The sentiment surrounding increased balance between the two NBA conferences this season is based on only partial truth. The top halves of the two conferences have indeed been relatively even this season. The top six teams in the Eastern Conference have won only four more combined games than the top six teams in the Western Conference, and while the Bucks ruin the curve in terms of net rating, the teams seeded 2-6 in each conference have nearly identical average net ratings, with the difference coming in at less than 0.2 points per 100 possessions. For maybe the first time since Michael Jordan's second retirement, the teams at the top of the East are just as good as the ones out West. 

That balance just doesn't extend to the bottom of each conference. Currently, all seven non-playoff teams in the East have 24 or fewer wins. Only two teams in the Western Conference have so few. One of them acquired a former All-Star point guard in February. The other has been without two All-Stars for most of the season. 

And therein lies the conundrum facing the Western Conference next season: Every team is good. There are only eight playoff spots for those 15 teams. Seven of them are probably going to be disappointed.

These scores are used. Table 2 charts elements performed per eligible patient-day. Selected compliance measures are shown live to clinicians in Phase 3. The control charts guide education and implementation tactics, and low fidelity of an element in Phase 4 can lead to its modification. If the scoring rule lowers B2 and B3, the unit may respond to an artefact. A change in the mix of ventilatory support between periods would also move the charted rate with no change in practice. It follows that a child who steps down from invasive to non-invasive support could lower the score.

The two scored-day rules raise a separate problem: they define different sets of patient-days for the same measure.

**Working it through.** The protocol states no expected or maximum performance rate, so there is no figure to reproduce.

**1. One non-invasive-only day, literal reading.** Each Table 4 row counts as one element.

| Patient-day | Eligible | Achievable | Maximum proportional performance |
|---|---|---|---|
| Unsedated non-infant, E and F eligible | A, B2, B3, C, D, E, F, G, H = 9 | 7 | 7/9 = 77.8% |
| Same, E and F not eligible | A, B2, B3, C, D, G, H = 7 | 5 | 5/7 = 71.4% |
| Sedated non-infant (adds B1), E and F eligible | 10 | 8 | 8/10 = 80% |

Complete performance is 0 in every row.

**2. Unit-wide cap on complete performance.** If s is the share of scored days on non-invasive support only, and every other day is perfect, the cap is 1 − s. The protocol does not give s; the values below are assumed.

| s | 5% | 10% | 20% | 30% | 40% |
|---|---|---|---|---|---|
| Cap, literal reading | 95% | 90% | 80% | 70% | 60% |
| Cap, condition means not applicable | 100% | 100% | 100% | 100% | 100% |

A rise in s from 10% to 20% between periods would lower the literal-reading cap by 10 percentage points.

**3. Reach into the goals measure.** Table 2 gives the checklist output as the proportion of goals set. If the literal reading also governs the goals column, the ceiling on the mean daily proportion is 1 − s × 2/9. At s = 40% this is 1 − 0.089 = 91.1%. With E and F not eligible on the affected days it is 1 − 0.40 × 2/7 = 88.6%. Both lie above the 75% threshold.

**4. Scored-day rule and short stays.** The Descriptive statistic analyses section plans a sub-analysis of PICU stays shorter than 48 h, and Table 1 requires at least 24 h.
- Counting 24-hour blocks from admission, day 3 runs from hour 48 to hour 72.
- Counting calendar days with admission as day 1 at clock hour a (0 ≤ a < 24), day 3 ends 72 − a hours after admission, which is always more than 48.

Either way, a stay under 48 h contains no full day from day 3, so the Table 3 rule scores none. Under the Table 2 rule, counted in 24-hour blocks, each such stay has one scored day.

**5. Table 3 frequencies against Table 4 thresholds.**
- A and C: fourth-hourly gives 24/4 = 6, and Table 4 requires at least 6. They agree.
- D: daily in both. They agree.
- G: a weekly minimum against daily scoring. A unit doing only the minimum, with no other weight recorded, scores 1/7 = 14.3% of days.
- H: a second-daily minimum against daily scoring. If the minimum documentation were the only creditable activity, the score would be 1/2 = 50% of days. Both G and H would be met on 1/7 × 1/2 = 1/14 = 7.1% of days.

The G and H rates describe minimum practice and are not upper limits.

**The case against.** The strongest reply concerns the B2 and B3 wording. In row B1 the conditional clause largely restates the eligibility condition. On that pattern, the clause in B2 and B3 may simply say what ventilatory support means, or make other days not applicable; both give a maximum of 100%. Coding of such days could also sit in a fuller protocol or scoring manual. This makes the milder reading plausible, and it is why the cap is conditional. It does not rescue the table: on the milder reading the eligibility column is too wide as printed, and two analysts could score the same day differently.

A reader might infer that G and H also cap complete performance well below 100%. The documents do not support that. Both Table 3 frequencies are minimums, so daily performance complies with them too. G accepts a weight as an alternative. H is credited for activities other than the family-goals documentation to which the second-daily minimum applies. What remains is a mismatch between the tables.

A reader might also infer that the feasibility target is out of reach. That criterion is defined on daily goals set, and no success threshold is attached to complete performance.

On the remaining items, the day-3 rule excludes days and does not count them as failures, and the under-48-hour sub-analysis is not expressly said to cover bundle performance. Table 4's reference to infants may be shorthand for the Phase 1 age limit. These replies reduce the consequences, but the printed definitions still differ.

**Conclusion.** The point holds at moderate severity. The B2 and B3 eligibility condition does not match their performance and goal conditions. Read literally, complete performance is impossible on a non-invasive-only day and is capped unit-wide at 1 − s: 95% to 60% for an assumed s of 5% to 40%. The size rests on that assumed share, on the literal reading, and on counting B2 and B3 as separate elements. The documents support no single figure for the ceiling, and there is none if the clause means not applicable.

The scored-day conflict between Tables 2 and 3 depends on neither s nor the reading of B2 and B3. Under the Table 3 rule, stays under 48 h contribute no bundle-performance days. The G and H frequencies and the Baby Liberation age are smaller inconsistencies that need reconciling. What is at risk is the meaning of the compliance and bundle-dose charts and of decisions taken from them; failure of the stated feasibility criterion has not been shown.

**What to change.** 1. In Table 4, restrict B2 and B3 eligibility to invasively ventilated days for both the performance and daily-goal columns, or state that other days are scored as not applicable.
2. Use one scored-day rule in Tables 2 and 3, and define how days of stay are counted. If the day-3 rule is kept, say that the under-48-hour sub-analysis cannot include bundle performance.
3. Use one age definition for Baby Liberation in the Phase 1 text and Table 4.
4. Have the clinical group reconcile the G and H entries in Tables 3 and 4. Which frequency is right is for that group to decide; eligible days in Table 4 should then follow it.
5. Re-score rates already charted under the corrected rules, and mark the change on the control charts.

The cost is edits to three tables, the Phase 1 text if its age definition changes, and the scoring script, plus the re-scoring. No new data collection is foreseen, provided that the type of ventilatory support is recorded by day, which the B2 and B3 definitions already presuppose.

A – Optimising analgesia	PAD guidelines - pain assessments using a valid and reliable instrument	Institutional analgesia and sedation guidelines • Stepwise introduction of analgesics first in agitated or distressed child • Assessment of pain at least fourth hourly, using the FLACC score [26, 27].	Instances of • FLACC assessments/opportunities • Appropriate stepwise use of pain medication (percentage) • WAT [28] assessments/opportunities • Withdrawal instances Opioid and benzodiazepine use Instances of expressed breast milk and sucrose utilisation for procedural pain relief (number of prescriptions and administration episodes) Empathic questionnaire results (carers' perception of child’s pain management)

Figuring out who those teams are going to be at this point relies on a number of largely unpredictable factors. Injuries are going to knock a team or two out of the race. So will offseason moves. Yet as it stands right now, the 2020-21 Western Conference figures to be arguably the most competitive in NBA history. 

Barring something very unexpected, the Lakers and  Clippers aren't going anywhere as the conference's favorites. The Denver Nuggets and Utah Jazz are good enough and young enough to seem like reliable playoff locks. The Houston Rockets have two former MVPs. The Dallas Mavericks, New Orleans Pelicans and Memphis Grizzlies were all already in the hunt this season behind future MVP candidates and don't seem too eager to take a step back. And then we have the big, bad Warriors, who will presumably be back to full strength and ready to huff and puff and blow the whole conference down.